CANCER patients in Southampton now have access to cutting-edge treatment that could extend their lives for up to five months when other therapy has failed.
University Hospital Southampton NHS Foundation Trust is one of only ten hospitals chosen to offer a life-extending radiotherapy treatment that targets tumours in the liver.
Selective Internal Radiation Therapy (SIRT) can be used on NHS patients with liver cancer that has spread from the bowel and those with bile duct cancer.
The NHS had previously allowed the use of SIRT, paid for by the Cancer Drugs Fund, but this came to an end in April when the government removed the treatment from the fund.
Since then only patients who could afford to pay for it privately could get it or those lucky enough to prove their case for exceptional circumstances.
With this latest announcement it means that patients across England will have fair access to this cancer therapy.
Dr Brian Stedman, consultant interventional radiologist at the University Hospital Southampton NHS Foundation Trust, said: “On behalf of our patients who have been waiting for several difficult months for this news, we are delighted by this announcement.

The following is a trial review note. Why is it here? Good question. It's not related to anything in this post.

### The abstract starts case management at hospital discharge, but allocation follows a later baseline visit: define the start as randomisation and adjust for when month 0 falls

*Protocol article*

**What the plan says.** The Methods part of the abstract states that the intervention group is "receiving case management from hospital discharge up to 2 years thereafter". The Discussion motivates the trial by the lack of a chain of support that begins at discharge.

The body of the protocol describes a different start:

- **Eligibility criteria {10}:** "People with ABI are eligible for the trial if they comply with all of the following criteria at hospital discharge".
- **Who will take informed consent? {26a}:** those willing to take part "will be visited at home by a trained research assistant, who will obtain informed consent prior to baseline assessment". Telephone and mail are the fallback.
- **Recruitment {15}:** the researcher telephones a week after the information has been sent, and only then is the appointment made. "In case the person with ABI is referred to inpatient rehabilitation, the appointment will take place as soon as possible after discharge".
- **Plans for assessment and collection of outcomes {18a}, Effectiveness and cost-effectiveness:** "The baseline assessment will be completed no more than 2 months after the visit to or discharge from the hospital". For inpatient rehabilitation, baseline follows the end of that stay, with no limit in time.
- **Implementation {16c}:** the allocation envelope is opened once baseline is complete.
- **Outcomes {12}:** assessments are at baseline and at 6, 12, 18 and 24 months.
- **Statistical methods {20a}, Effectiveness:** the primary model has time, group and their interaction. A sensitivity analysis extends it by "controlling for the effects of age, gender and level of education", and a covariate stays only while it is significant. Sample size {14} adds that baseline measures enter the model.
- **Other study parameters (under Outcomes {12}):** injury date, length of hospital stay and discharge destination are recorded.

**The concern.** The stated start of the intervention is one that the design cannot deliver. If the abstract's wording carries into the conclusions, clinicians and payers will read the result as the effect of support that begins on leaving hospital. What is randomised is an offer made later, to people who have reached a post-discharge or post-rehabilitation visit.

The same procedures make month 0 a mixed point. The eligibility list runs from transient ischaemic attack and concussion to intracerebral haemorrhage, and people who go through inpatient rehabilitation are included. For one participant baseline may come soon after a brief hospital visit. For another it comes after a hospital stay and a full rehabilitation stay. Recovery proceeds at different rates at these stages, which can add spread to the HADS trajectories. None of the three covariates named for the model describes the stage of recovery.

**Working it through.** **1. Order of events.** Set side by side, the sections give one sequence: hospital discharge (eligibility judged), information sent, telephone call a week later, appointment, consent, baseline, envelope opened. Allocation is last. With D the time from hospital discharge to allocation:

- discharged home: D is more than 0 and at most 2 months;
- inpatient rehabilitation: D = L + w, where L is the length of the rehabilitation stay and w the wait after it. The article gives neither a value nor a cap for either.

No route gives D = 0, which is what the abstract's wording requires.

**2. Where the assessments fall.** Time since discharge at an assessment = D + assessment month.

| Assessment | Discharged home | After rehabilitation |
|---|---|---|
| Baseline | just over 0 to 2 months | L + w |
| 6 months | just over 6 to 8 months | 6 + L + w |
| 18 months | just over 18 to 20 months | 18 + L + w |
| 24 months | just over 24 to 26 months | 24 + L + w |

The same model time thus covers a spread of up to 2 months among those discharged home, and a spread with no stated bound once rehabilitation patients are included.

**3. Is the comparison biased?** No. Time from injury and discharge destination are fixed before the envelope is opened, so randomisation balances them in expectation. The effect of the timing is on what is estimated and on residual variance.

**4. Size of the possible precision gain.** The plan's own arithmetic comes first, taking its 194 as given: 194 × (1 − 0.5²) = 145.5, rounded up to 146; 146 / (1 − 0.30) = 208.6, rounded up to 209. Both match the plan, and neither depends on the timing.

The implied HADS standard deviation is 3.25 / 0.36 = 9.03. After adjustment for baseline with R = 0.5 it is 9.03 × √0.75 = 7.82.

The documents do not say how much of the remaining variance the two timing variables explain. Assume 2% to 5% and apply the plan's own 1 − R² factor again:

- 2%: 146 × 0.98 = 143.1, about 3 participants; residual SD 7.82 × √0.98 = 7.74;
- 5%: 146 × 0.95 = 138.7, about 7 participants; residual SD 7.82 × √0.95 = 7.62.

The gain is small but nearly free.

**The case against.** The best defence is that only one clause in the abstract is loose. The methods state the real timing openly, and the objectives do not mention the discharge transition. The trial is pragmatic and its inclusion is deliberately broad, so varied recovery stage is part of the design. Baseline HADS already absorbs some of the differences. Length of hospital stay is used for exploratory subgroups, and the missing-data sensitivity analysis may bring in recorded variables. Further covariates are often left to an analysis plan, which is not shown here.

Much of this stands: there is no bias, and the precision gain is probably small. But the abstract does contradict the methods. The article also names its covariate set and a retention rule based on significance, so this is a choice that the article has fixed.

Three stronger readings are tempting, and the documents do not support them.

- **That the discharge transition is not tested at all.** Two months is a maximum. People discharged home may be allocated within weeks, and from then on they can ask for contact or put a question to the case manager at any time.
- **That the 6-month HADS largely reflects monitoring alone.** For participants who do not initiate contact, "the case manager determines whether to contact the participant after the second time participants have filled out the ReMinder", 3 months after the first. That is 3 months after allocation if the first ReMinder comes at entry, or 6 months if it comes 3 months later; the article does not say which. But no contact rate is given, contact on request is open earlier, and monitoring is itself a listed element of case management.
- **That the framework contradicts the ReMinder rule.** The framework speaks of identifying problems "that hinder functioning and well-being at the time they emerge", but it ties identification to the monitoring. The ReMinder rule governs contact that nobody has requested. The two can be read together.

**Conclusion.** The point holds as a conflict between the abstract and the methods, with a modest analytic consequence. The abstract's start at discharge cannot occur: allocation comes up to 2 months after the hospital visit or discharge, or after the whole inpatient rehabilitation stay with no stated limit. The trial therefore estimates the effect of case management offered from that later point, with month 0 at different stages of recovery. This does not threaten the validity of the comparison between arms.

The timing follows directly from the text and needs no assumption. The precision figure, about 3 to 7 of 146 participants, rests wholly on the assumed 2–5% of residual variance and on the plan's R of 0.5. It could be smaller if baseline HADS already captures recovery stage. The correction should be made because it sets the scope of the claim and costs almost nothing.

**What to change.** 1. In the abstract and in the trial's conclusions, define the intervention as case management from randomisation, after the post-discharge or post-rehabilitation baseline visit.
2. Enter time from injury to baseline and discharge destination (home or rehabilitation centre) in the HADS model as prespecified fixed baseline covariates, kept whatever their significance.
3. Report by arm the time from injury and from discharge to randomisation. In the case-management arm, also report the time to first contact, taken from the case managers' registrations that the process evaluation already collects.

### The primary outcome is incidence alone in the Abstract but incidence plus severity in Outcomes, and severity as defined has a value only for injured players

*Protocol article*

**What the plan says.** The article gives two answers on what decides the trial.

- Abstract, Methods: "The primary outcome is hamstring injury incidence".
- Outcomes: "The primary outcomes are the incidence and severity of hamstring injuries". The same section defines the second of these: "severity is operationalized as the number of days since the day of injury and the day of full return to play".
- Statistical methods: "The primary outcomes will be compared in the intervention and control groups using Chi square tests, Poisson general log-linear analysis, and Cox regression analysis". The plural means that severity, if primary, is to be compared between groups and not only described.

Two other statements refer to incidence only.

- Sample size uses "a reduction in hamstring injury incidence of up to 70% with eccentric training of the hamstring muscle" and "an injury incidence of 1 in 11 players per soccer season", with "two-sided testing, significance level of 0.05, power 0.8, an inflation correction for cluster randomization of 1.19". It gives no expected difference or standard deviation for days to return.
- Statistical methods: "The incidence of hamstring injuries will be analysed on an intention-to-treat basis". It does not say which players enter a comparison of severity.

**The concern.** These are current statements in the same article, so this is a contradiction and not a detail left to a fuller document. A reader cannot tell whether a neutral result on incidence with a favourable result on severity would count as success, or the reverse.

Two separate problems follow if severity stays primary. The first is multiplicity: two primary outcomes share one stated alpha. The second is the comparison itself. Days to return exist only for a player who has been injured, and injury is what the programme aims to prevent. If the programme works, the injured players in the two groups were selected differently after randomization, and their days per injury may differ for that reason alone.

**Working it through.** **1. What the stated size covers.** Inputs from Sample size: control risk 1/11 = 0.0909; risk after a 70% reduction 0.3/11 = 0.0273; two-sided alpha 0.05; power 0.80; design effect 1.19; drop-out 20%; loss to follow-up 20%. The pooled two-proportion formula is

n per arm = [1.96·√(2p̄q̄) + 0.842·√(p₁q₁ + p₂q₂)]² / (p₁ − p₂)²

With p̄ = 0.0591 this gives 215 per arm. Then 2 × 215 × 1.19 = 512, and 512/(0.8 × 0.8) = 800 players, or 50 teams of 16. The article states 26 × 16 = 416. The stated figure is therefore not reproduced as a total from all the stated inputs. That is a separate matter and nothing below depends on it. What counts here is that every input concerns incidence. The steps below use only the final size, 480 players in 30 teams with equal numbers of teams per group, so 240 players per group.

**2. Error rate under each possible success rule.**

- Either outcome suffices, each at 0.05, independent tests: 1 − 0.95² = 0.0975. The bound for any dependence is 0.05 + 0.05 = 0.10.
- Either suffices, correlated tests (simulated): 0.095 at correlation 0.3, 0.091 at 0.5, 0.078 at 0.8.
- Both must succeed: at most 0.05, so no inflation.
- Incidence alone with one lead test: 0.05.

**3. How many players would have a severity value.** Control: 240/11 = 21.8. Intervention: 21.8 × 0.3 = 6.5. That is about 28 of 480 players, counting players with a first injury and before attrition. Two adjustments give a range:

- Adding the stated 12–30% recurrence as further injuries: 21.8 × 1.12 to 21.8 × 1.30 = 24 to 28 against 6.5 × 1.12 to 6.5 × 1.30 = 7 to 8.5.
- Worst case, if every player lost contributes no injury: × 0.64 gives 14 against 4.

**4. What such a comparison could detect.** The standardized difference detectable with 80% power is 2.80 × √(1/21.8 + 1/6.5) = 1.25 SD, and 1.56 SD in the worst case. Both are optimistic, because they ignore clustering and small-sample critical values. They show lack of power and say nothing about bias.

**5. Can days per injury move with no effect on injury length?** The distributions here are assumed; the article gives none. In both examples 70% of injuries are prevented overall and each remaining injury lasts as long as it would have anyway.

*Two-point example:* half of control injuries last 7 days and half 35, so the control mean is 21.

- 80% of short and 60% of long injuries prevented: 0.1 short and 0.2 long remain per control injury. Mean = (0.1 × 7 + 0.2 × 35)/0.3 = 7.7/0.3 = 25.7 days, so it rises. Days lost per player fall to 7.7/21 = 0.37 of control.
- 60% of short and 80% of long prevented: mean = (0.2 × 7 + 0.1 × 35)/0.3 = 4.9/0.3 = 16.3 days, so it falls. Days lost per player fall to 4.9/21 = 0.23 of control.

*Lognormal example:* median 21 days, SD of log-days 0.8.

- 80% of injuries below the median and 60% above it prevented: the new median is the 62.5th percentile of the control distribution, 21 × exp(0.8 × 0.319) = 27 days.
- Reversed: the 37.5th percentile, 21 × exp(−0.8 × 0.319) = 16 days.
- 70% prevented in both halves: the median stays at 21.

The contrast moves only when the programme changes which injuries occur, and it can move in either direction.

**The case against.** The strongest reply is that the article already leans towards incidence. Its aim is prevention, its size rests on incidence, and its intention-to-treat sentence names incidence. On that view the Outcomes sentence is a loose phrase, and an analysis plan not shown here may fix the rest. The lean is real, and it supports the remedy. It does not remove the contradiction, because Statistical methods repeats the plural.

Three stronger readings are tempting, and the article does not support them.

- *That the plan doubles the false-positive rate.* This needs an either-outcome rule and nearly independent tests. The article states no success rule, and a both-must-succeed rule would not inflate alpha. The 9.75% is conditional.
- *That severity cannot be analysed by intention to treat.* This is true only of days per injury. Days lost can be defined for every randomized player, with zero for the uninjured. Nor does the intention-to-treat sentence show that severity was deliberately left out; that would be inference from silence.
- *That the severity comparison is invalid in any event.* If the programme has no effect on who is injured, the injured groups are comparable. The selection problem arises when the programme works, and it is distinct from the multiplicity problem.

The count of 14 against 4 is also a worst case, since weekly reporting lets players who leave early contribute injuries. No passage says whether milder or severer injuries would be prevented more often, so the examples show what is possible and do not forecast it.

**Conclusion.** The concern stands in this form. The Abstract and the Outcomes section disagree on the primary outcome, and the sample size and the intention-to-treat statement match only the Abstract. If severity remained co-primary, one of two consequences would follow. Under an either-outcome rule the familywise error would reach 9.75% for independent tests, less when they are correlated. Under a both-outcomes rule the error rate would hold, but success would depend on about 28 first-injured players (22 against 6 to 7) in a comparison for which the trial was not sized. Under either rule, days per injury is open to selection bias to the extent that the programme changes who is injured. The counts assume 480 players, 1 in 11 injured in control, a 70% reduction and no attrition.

“We can now offer SIRT to eligible patients, many of who have no other treatment options available. This represents a significant advance for people affected by cancer in the South West.”
The SIRT procedure is a form of radiotherapy in which millions of tiny radioactive beads are injected into the artery that supplies the cancer, direct into the site of the liver.
SIRT, using microspheres, has been shown to significantly improve survival by about five months in patients with bowel cancer that has spread to the liver and who have failed prior chemotherapy.
Mark Flannagan, chief executive from the charity Beating Bowel cancer, added: “This announcement marks a major milestone in widening access to specialist cancer treatment.
“It’s a step in the right direction in breaking down inequalities where only those that can afford private care can benefit from pioneering treatments.
“Patients in England with liver cancer that has spread from the bowel, and who have exhausted other treatments, now have access to a therapy which can extend their survival so that they can spend extra time with their loved ones and enjoy more of life.”